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Amazon.com, Inc. (AMZN)

- NASDAQ
  • Nov. 18, 2011, 10:57 AM
    A new iSuppli teardown shows the cost to make the Kindle Fire (AMZN -0.8%) is $201.70, while the device sells for $199, reinforcing assumptions that Amazon sells the product at or near a loss. Among component suppliers, iSuppli says the biggest winner is Texas Instruments (TXN +0.2%), with total components accounting for ~13% of the device's total bill of materials.
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  • Nov. 17, 2011, 11:59 AM
    Now that the Kindle Fire is out, is Amazon (AMZN) gearing up to offer a smartphone? Citi's Asian supply checks lead it to believe Jeff Bezos & Co. are jointly developing a phone with Foxconn, with a Q4 2012 launch in mind. Like the Kindle Fire, Citi expects the device to be powered by a Texas Instruments (TXN) OMAP 4 processor (previously), and also thinks a Qualcomm (QCOM) baseband chip will be used.
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  • Nov. 17, 2011, 8:14 AM
    Google's (GOOG) new music service has been dismissed by some as a me-too effort created in response to Apple (AAPL) and Amazon's (AMZN) success, but Matt Rosoff argues its support for independent artists, who can sell music on their own, helps make it a big deal. However, the fact that Warner, one of the big-4 music labels, isn't yet supported could prove a major issue.
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  • Nov. 16, 2011, 12:28 PM
    Texas Instruments (TXN +2.5%) shares are on the move after iFixit said last night it discovered a TI processor at the core of the new Amazon (AMZN) Kindle Fire. Stifel Nicolaus believes more than $30 of TI components may be in the device, and that Kindle Fire sales may account for $150M-plus, or ~4.4%, of TI's Q4 revenue.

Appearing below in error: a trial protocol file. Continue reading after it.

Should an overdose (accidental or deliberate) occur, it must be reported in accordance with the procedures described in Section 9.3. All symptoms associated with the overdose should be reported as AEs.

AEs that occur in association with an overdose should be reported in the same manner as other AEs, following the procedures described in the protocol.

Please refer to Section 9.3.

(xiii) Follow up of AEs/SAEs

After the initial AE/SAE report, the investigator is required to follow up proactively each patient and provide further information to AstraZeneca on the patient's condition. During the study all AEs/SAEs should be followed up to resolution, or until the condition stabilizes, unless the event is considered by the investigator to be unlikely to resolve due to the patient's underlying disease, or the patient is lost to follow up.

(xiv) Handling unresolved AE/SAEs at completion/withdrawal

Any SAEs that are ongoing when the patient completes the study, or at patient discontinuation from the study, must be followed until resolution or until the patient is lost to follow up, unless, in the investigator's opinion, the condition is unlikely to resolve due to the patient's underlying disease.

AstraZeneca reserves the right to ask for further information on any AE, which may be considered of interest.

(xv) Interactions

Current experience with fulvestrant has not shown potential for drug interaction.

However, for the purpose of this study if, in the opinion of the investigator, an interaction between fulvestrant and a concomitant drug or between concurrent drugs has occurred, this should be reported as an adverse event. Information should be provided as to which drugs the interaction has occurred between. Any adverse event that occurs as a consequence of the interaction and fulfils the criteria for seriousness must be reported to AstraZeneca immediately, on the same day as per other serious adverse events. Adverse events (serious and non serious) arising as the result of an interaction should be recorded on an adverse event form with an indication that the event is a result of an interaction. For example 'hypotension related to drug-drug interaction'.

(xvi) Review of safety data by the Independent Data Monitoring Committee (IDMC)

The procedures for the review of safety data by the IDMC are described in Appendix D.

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  • Nov. 16, 2011, 8:01 AM
    The Kindle Fire (AMZN) finds some defenders today. Pascal Emmanuel-Gobry asserts weak reviews won't affect sales, since consumers understand they're not getting an iPad (AAPL) equivalent for $199, and that better hardware will arrive over the long-term. Meanwhile, Walt Mossberg believes the Fire can fill a niche among budget tablet buyers primarily interested in content consumption.
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  • Nov. 15, 2011, 10:11 AM
    As Kindle Fire deliveries kick off to enormous consumer buzz (albeit lukewarm reviews), analysts are making optimistic forecasts about the device's long-term impact. JPMorgan's Doug Anmuth expects 20M Fire shipments in 2012, and $8B in total Kindle-related sales in 2013. Anmuth's bullishness on the Fire's adoption has led him to lift his PT for Amazon (AMZN) to $250 from $230.
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  • Nov. 14, 2011, 1:29 PM
    Though the Kindle Fire is receiving less-than-glowing reviews, Amazon (AMZN +1.7%) is outperforming today, while Barnes & Noble (BKS -2.7%) is selling off after rallying strongly last week (I, II). An in-depth Wired interview with Jeff Bezos, in which he goes over Amazon's hardware, content, and web services strategies, could be giving bulls some encouragement.
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  • Nov. 14, 2011, 8:24 AM
    Groupon (GRPN) plans to follow up on its IPO with a big holiday sales push, as it fights to stay ahead of rivals LivingSocial, Amazon, and Google. A holiday deals product called Grouponicus will target 26 additional cities this year, and a premium product called "Epic Deals" will kick off tomorrow. (previously)
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  • Nov. 14, 2011, 7:44 AM